WARN Act: The Worker Adjustment and
Retraining Notification Act
That's a mouthful! In general, this statute is designed to require
employers to provide employees with 6o days notice of layoffs due to plant
closings, sale of business or financial hardship. It is a complicated
statute, filled with nuances and exceptions, so click here to read a more
complete analysis on the Act issued by the United States Department of Labor.
Here is a general synopsis of the Act, and a few important tips to remember:
1) WARN only applies to employers that have 100 or more full-time workers;
2) WARN applies to all private and publicly-trade companies, whether they
are for profit or not for profit;
3) WARN notice must be provided to all affected employees, whether hourly
or salary, management or line personnel;
4) WARN notice must be given if there is a plant closing or "mass
For plant closings, the test is: if one or more facilities or
operating units in a given location anticipate a shut down that will affect
more than 50 workers AND last more than 30 days, WARN Act notice must be given.
For mass layoffs, the test is: if a series of layoffs over a
30 day period will result int he loss of 500 or more employees, Warn Act Notice
must be given. Also, if a series of layoffs of more than 50 or less than
500 employees over a 30 day period will result in a loss of 1/3rd of the
workforce, WARN notice must be given.
The Act applies to the above situations and targets situations involving "loss
of employment." Terminations for cause, voluntary resignations
and retirements are not considered "loss of employment" under
In addition, employees who refuse a transfer to a different work site
"within a reasonable commuting distance" are are not deemed to have
suffered a "loss of employment."
Employers who fill to give WARN Act notice are required to pay affected
employees all wages and compensation to which they would have been entitled
over a 60 day period. However, employers are entitled to a set-off equal
to the amount of compensation/benefits they paid to the employee over his/her
last 60 days of employment.
Private parties (i.e. workers) are allowed to bring WARN Act cases in federal
court, and may be entitled to an award of attorneys fees and costs if they win.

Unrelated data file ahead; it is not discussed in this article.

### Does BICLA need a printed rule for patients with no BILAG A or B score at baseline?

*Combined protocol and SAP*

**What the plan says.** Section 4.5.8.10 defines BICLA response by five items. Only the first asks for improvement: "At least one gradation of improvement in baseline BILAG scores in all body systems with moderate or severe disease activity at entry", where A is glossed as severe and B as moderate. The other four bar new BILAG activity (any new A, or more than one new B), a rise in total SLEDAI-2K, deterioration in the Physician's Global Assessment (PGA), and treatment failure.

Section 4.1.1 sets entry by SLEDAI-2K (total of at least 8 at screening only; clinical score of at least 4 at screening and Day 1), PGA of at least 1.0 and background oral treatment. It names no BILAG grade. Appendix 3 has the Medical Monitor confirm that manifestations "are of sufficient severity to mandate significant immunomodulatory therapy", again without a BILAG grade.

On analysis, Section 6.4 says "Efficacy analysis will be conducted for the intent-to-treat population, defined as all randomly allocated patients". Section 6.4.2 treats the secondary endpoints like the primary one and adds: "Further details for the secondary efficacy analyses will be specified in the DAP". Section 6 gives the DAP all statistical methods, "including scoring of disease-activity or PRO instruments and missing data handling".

The WARN Act: A Paper Lion
As a practical matter, the WARN Act is a bit of a toothless tiger. As
long as an employer pays its employees up to the last day of work, their
liability for violations of the WARN Act are pretty insignificant, and thus
their exposure to potential WARN Act litigation is pretty minimal.
Company employs all of its workers until suddenly giving notice on a Friday
that it was closing operations, effective immediately. It had been paying them
on time throughout the final 2 months of their employment, and on the Friday
following the shutdown issues its final payroll to all employees.
What is the harm to employees? Well, there is no direct, immediate
financial harm because they have been paid in full for their labor.
But....it is easier to get a job when employed than when unemployed.
In addition, they have suffered a sudden and unexpected loss of income for
which they were unable to plan. In smaller towns, or in more specialized industries,
they are now immediately competing with 500 co-workers at exactly the same
time. They are understandable angry at the company's failure to give WARN
Act notice, and what to take action against their (former) employer.
They call a lawyer, who tells them that, indeed, WARN has been violated,.
it's clear, but she doesn't have any interest in taking the case.
Because, given that they have all been paid for their labor, the employees do
not have any direct financial damages. A federal statute has been
violated, that is true, and people have been hurt, that is true, but the
employees cannot prove any financial damages, and under the WARN Act they are
not entitled to recover for anything else.
The WARN Act: A Toothless Tiger
The WARN Act is a paper lion because it limits employees' damages to their loss
of wages and benefits over the last 60 days of their employment. Thus, an
employer who fails to give notice under the Act is essentially immune from any
liability as long as they pay all compensation due their employees through
their last day of work. Companies figure, 'Why give the notice, and risk a mass
exodus of workers, when violation of the Act will not result in any penalty?'
Thus, the Act's lack of "teeth" significantly undermines its true
purpose: to give employees a reasonable, 60-day opportunity to find work in
advance of their loss of employment.
Read more articles
about employment law issues at Philadelphia Area Employment Lawyer, a blog
by John A. Gallagher.
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